We sit down with co-founder Jason Ward to talk about the earliest days of the Boardable platform.
J. Heath: Let’s talk a bit about your nonprofit background. When you were at the Lilly Family School of Philanthropy, what department were you in? And what were you working on?
J. Ward: I was in the research department, working on a couple of big projects—one with the Bill and Melinda Gates Foundation and one with the Salvation Army. Both had a similar goal in describing the nature of need and response to need in the US and beyond. The first was the Million Dollar List and the second was the Human Needs Index.
JH: So you come from a nonprofit background. On LinkedIn, you posted about the earliest days of what would become the Boardable platform, which happened while you and Joe—Boardable’s developer—were at Gravy Lab working on a prospective engagement with United Way of Central Indiana (UWCI). What was it during the course of the United Way engagement that sparked the idea for Boardable?
JW: The folks we were talking with at UWCI had investigated out-of-the-box solutions for managing and communicating with their board and wanted to explore a custom build. They ended up not moving forward on a custom product, but even so, I think the kernel was in the need that was articulated. Specifically, there’s this group of people—in the case of UWCI, a group of 93 people—that need board related information communicated efficiently. Board members’ time is valuable. Staff members’ time is valuable. No one is focusing on the board every day, so the solution needs to be easy to use. And there’s additional nuance; the need was unmet not because there weren’t board management solutions out there, but because there was a lack of solutions that they wanted to use.
JH: When you were originally defining that need was it around meetings or was it around board contact information?
JW: It was around meetings. We saw the need for this board to go to one place to see everything needed for an upcoming meeting. Matt Cooper, with whom I had worked on several projects, and a couple of his coworkers, came up with a features list—a handful of must-haves for a software platform. They had found some of these features in other platforms, but not this combination. We used that list to create the first user stories and that was the first step to building the platform.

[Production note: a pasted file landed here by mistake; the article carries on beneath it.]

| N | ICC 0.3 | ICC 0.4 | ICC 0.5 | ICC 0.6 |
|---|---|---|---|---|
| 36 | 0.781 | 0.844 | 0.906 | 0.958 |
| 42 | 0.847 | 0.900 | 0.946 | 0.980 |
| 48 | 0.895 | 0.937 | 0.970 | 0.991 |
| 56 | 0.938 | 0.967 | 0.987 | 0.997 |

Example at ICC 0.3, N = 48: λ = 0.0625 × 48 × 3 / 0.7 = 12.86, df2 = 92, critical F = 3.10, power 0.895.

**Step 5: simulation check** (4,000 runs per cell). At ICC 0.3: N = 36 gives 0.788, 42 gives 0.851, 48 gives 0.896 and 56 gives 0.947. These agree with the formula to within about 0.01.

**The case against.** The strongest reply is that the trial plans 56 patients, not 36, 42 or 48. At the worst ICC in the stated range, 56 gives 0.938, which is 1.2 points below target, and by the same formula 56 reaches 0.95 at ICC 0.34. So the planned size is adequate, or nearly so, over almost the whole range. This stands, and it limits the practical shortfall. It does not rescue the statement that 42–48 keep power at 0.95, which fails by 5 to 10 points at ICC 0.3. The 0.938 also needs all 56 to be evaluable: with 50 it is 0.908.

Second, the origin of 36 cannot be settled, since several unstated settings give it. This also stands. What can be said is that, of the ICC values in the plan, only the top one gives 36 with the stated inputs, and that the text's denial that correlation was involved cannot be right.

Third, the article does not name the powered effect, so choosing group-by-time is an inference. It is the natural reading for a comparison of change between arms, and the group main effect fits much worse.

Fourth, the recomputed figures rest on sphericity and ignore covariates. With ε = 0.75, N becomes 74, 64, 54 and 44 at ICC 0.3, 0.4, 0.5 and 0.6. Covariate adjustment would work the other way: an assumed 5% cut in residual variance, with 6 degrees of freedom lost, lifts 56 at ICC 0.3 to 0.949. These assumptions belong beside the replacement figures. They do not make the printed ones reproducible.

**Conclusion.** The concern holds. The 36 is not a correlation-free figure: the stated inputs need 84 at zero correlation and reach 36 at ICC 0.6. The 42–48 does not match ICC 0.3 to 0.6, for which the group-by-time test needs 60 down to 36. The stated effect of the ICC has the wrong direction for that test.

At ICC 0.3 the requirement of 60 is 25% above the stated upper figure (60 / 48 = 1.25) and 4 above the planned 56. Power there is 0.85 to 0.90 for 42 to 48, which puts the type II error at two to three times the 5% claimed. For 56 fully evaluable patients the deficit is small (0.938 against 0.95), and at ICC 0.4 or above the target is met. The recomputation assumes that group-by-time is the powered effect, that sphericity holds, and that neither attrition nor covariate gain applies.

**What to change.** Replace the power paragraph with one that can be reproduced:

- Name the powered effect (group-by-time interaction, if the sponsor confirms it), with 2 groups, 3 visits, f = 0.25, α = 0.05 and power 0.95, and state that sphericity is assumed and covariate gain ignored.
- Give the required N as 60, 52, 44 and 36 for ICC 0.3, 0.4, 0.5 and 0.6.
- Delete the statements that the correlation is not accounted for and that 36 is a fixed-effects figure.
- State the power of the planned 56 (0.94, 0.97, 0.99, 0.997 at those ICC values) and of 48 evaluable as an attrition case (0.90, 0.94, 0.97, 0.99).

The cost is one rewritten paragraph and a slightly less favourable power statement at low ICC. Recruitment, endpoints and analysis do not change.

JH: So you worked with Joe to mock up the software based on the user stories?
JW: Yep. I did the wireframes and initial platform layouts, but ran everything by Joe to make sure everything was possible from a code standpoint.
JH: Tell me more about February to May of 2016 when you went from wireframes into the first version.
JW: February and March was when I was doing the wireframing and user story writing and Joe started prototyping. It was then that we began exploring beyond the initial requirements articulated by UWCI. In April we released the MVP to beta users.
JH: When did Andy and Jeb get involved?
JW: I showed Jeb the wireframes in March. Jeb was one of the founders at Gravy Lab but not involved in the day-to-day, so he hadn’t seen anything about Boardable yet. Jeb said, ‘Yes, I think this is a good way to be spending time. Let’s get some other people involved and see if it has some legs.’ Jeb reached out to Andy. From there, it snowballed, and a lot of people wanted to get involved.
JH: Which boards were you serving on at the time?
JW: At the time, I was on a Montessori School board and on a committee at WFYI. I was seeing from the perspective of a board member the challenges of communicating, wrangling, and organizing things.
JH: Do you use Boardable at the Montessori School?
JW: Yes, we do. It is where all of our communication flows. We meet once a month and are in the platform quite a bit.
JH: How has it helped you make progress?
JW: Moving from using email and Basecamp to Boardable has allowed us to have a more inclusive conversation. There were certain people who wouldn’t check their email fast enough to respond to the conversation or who wouldn’t see that the email or vote required rapid response. Having it in one place allows us to put some heat in the correspondence; it’s obvious whether there’s a need to look at it quickly instead of letting it sit in the inbox until the weekend. I’ve noticed it improves the quality of the conversation because there are more voices and a greater degree of comfort with conversing in Boardable than in Basecamp.
JH: So you are seeing better engagement?
JW: Rather than having six out of eleven of our Board members engaging regularly it is closer to nine or ten out of eleven.
JH: What else do you want our Boardable ecosystem to know about the early days?
JW: I think the biggest story for me is that sometimes failing is progress. And we saw that obviously with Gravy Lab winding down and Boardable coming out of it… that until you make the decision that it is okay to fail and move past it, you aren’t really ready to progress. Fail fast, fail strong and learn from it. I think we are carrying that over into Boardable; we experiment, we iterate, we fail forward. We take feedback from everybody, get buy-in from everybody, and it allows us to be more adaptive and make a better product in the long run. Just like we were able to build a better idea and company out of one that was failing.